A significant proportion of Welsh seas are designated for their conservation value, and the recent designations for harbour porpoise and seabirds are welcomed. However there is a distinction to be made between designation and protection. Based on our responses to Q1, Q3 and Q4, the response to Q5 is no. However, MPAs are an essential part of the solution.

Question 6

What lessons can be learnt from current MPA management activity in Wales (including designation, implementation and enforcement)? (250 words)

There needs to be sufficient funding (ideally including core funding) for staffing and resources at the MPA site level, and a strategic lead on marine conservation including enforcement where appropriate.

Reviews of marine management have consistently concluded that a higher priority should be accorded, and more resources allocated to, MPA management. The most recent review recommended that there should be seven management areas, with each area having a dedicated officer.

Question 7

Are there MPA examples or practices elsewhere that Wales can learn from? (250 words)

The RAGs of which PCNPA and SNPA are members are submitting examples so we have not duplicated them here.

Question 8

The majority of Wales’ MPAs are designated under the EU Habitats Directive. How should the Welsh Government’s approach to MPA management take account of the UK’s decision to leave the European Union? (250 words)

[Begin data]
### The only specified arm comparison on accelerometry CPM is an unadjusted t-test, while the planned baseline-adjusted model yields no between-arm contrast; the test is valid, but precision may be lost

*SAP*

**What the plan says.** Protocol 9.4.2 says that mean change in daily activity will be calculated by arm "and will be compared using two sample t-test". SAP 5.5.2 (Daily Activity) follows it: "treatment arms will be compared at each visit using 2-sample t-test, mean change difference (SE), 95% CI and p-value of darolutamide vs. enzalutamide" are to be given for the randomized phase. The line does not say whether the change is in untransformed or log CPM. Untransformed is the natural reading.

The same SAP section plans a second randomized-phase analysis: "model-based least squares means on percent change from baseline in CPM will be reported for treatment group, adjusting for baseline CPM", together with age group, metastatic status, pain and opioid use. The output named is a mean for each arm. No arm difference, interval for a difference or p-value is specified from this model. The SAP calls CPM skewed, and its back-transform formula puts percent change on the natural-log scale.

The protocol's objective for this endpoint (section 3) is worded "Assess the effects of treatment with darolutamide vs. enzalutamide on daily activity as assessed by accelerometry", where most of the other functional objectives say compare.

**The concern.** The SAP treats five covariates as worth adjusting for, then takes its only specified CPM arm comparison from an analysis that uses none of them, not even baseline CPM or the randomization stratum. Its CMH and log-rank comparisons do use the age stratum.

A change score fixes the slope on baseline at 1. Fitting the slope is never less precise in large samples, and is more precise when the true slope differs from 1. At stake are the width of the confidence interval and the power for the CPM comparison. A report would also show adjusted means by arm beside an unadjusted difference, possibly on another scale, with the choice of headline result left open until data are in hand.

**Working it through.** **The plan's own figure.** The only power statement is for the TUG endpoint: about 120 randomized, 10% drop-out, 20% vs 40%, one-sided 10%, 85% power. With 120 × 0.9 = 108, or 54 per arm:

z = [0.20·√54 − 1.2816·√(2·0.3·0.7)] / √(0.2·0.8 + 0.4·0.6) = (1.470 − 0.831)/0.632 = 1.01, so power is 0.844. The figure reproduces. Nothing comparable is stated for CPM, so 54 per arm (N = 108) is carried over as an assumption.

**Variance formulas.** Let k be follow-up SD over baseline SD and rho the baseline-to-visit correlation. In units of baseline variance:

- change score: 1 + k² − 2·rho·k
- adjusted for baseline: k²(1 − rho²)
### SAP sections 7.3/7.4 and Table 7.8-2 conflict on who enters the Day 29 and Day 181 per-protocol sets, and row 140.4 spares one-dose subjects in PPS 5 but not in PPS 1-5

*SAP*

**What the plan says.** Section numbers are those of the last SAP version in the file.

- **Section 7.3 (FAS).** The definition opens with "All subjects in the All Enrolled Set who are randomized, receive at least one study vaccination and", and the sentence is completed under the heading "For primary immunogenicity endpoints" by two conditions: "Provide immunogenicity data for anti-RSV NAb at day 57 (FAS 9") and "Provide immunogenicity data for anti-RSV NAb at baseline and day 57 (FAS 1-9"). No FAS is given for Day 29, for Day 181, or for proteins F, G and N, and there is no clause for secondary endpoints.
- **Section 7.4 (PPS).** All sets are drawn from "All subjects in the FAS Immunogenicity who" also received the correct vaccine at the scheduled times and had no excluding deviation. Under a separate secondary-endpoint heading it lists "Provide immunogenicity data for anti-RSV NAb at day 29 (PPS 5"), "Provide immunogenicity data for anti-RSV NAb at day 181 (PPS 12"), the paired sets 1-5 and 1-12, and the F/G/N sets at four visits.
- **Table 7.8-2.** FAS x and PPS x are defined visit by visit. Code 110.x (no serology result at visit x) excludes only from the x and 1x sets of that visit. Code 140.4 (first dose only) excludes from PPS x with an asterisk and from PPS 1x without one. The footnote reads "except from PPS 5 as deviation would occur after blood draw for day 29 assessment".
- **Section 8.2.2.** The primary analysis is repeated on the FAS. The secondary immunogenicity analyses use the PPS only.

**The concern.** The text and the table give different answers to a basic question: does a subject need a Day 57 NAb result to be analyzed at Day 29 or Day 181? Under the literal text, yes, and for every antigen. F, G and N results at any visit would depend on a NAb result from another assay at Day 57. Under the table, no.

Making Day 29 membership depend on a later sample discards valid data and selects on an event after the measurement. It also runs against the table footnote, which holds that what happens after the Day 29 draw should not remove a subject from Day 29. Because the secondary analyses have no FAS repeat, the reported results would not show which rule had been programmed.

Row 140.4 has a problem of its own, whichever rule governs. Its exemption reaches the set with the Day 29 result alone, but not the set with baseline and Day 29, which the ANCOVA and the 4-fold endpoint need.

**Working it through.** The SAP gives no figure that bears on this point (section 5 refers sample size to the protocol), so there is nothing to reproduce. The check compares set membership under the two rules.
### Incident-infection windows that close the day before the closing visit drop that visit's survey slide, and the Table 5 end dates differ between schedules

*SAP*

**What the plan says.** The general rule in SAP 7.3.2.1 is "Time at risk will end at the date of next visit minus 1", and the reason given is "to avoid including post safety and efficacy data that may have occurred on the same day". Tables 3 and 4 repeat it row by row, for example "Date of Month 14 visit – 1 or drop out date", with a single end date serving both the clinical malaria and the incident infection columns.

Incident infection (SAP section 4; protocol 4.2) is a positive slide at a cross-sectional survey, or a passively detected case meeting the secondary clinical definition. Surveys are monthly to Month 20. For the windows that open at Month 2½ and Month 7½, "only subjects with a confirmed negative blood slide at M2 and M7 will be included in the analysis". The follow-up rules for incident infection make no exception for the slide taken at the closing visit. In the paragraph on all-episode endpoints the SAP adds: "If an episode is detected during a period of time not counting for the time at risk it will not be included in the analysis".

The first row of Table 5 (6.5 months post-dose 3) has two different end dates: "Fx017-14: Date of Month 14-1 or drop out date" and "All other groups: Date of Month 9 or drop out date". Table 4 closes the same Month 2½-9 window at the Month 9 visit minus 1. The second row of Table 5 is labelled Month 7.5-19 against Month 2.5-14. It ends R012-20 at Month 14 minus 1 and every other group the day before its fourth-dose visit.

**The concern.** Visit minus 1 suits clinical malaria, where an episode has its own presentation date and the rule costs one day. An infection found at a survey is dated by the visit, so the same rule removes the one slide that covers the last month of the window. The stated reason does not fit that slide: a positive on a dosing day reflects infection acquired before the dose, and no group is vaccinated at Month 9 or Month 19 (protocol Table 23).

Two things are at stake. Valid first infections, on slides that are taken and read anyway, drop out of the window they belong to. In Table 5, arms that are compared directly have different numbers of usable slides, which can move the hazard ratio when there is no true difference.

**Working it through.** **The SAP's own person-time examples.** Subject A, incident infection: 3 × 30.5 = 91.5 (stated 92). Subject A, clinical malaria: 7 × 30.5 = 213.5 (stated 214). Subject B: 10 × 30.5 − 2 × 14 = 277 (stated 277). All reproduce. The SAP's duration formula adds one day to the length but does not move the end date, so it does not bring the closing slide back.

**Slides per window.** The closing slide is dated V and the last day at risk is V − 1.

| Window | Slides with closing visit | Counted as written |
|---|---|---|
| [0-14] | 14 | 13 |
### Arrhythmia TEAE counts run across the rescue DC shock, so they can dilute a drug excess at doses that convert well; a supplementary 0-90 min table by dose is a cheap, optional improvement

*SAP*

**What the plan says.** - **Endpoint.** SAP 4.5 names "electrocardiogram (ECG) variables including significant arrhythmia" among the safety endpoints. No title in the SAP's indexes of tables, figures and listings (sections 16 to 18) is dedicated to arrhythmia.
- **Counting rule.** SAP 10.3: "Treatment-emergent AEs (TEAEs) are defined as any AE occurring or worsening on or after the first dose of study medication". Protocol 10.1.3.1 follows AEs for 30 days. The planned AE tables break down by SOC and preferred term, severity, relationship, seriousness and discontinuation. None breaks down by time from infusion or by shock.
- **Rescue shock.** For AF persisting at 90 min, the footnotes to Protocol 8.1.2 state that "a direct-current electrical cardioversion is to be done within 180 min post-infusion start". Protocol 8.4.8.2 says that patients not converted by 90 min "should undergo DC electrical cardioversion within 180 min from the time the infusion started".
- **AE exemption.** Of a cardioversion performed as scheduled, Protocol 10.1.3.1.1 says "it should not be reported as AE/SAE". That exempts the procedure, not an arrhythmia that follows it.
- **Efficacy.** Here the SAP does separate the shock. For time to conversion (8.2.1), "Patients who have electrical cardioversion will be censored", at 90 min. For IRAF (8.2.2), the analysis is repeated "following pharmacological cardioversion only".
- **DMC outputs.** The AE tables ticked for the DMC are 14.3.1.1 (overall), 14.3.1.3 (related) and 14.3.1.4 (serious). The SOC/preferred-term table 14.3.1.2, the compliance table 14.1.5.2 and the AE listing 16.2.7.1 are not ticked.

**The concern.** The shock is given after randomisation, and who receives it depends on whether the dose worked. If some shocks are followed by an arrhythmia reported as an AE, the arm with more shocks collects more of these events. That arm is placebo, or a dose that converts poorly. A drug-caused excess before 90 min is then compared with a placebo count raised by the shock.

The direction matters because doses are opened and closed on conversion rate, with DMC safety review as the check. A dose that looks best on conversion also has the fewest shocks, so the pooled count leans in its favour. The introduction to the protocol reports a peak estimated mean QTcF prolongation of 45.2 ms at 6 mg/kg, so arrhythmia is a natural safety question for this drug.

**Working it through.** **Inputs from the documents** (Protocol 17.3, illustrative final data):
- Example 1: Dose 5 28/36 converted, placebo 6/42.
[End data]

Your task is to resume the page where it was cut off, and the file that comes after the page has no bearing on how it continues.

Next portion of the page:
The Habitats Directive is transposed into UK law. The additional benefit of EU membership is the backstop provided by the EU infraction process. The Inquiry may wish to consider how this backstop might be replaced.

Question 9

If you had to make one recommendation to the Welsh Government from all the points you have made, what would that recommendation be? (250 words)

Wales’ marine environment requires properly managed marine protected areas (including monitoring) to allow habitats, species and ecosystems to recover and to maximise future generations’ sustainable benefit. Management of, and enforcement in, the wider marine environment is no less important as the matrix in which MPAs exist.

Question 10

Do you have any other comments or issues you wish to raise that have not been covered by the specific questions? (250 words)